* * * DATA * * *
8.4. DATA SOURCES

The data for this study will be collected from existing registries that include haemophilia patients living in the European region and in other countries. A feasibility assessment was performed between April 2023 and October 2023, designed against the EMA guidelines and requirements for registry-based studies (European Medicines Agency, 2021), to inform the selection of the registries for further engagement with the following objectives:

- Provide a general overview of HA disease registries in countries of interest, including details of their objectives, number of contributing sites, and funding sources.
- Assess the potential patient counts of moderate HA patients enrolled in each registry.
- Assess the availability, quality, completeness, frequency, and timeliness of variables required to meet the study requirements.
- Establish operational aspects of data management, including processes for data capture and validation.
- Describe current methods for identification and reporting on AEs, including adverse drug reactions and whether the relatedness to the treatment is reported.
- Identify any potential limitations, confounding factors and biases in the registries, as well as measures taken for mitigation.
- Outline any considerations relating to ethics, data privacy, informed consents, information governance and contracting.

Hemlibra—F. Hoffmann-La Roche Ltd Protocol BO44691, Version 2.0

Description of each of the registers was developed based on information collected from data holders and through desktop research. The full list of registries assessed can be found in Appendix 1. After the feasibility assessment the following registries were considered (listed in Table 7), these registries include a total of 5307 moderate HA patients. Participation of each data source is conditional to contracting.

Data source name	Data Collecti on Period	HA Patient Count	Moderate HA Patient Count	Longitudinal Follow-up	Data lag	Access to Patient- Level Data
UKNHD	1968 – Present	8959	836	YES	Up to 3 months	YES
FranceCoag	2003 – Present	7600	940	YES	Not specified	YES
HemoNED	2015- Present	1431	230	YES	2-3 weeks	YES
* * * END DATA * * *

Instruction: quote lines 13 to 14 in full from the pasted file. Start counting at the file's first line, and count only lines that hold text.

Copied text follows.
UKNHD	1968 – Present	8959	836	YES	Up to 3 months	YES
FranceCoag	2003 – Present	7600	940	YES	Not specified	YES